Miles Davis recorded this in the first week of December in 1957, at the end of a three week tour of Europe - two Paris concerts, the Olympia and the Salle Gaveau, then Brussels, Amsterdam and Stuttgart, then a week at Club St-Germain (one of the many jazz basements on rue St-Benoit back then - many still there).  Marcel Romano had booked the tour, and his friend Jean-Claude Rappeneau, who was working on the film with Louis Malle, suggested the idea of Davis doing the soundtrack.  Malle liked the idea.  Davis saw a private screening of the film, got Malle's explanation of who was who and the plot and conflicts, and agreed to do it.

    A few weeks later, December 5th, Davis gathered his notes - and worked for four hours with his group watching loops of the scenes to be scored and improvising all this from the changes and themes he'd come up with.  Malle kept and used what seemed right.  The whole thing was over by early evening.

    This recording has all the takes of all the pieces used in the film, so it's sort of long - on vinyl it was two LP's worth of stuff.  Malle couldn't use all of it. 

    The album is rather fine.  Moody, "cool" and spare late fifties jazz.  It holds up well.  It's a lot freer and less mannered than the stuff on the Kind of Blue album that is so famous.  It's better, and sounds just fine now.  Odd that when I hear it I know this is what is known as the "West Coast Sound," born here in Los Angeles with The Birth of the Cool album.  Recorded in Paris for a French film, this might just as well have been recorded at the old Lighthouse in Hermosa Beach.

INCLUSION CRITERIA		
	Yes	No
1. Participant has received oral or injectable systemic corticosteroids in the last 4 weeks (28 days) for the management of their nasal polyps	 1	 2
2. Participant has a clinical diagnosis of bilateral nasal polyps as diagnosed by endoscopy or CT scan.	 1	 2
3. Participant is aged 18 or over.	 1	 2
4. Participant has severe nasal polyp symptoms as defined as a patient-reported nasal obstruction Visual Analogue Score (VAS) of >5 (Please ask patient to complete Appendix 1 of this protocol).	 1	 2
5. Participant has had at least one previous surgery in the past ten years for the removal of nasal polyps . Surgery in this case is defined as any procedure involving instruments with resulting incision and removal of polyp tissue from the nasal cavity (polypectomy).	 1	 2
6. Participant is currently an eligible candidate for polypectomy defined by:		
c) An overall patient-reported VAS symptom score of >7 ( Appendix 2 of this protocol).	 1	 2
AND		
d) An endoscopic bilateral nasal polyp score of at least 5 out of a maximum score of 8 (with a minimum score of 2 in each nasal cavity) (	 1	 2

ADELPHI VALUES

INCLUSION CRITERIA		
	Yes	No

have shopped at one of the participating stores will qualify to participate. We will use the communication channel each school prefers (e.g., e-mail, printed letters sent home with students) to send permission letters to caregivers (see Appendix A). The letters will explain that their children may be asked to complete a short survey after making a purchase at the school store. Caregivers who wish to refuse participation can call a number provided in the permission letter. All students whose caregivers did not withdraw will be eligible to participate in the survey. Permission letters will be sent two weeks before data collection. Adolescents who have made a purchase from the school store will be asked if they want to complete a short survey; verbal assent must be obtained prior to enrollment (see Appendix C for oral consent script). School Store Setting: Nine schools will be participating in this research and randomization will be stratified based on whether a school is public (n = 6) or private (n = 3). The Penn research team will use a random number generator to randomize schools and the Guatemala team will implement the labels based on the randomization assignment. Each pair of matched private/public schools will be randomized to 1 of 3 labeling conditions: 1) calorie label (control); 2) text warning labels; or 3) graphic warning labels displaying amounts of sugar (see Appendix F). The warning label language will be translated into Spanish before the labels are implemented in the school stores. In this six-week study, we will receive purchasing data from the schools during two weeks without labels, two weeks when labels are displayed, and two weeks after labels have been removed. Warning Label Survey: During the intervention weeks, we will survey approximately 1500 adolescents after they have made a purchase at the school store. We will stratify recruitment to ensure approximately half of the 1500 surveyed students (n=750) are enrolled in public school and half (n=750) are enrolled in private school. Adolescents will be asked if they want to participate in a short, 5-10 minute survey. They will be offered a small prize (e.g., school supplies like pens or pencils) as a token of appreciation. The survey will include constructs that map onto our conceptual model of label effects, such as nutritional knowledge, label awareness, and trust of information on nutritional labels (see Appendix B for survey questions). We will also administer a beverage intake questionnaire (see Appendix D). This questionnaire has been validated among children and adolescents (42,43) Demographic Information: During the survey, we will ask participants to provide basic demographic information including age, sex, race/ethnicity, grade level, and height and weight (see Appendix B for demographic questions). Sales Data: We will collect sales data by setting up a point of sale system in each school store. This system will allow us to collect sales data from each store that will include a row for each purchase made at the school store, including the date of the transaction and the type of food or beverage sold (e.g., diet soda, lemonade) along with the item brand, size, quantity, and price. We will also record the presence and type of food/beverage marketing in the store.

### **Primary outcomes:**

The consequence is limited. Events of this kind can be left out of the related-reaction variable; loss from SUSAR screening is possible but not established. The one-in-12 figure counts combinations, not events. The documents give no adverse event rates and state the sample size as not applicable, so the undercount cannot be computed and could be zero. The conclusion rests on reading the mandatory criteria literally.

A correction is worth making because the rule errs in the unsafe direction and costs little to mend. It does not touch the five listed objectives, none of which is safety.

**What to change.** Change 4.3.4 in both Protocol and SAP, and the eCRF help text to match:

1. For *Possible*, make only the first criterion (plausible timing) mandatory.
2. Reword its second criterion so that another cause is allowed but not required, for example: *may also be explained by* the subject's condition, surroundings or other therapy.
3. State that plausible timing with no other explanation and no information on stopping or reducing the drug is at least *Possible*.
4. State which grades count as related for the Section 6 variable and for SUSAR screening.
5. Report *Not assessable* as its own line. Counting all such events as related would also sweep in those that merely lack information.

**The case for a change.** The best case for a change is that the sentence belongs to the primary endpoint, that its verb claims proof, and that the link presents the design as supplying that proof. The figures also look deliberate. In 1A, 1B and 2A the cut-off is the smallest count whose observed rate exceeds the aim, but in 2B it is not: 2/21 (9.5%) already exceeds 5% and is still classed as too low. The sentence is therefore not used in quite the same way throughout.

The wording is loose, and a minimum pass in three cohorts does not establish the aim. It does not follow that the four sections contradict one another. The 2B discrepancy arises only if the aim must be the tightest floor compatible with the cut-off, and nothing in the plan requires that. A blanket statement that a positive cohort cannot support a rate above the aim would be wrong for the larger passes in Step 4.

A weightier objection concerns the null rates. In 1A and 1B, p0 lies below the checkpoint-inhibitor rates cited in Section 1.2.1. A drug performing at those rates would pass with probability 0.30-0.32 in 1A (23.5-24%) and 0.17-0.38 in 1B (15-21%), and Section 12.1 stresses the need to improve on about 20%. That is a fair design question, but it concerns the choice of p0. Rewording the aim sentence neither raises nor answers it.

It's good evening music.  I listen to it watching the moon rise over the city lights.  Or you can close you eyes and think of Davis and Julliette Greco at the Flore sipping cognac well after midnight and being in the moment, watching the few cars slip by on Boulevard St-Germain in the December rain long ago.